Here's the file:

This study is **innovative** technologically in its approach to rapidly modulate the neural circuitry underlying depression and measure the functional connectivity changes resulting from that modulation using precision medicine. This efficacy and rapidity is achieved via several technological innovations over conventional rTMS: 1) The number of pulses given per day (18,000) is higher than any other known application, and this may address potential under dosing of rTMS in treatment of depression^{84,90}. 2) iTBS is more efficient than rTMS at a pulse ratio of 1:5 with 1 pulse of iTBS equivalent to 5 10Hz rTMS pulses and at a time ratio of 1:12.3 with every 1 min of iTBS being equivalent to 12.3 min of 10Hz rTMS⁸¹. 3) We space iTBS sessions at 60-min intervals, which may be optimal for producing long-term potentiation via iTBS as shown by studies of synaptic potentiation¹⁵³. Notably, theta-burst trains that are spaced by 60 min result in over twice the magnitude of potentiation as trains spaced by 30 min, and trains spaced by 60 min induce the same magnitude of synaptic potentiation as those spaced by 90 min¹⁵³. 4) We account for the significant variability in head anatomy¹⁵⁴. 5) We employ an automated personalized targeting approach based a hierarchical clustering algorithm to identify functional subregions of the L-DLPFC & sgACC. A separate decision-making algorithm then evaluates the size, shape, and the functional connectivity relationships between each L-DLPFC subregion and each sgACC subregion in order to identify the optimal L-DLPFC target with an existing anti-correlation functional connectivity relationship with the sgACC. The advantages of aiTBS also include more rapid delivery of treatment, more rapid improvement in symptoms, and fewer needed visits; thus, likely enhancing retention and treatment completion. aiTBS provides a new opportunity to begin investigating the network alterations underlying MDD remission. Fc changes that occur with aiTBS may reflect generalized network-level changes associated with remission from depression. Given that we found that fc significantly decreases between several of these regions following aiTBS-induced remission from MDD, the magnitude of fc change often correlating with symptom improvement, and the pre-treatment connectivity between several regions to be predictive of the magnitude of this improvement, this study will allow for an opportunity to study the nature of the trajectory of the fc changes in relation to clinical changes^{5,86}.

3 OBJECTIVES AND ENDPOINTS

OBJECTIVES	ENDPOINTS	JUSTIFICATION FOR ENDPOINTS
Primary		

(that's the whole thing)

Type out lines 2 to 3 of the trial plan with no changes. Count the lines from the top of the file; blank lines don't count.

3 OBJECTIVES AND ENDPOINTS

OBJECTIVES	ENDPOINTS	JUSTIFICATION FOR ENDPOINTS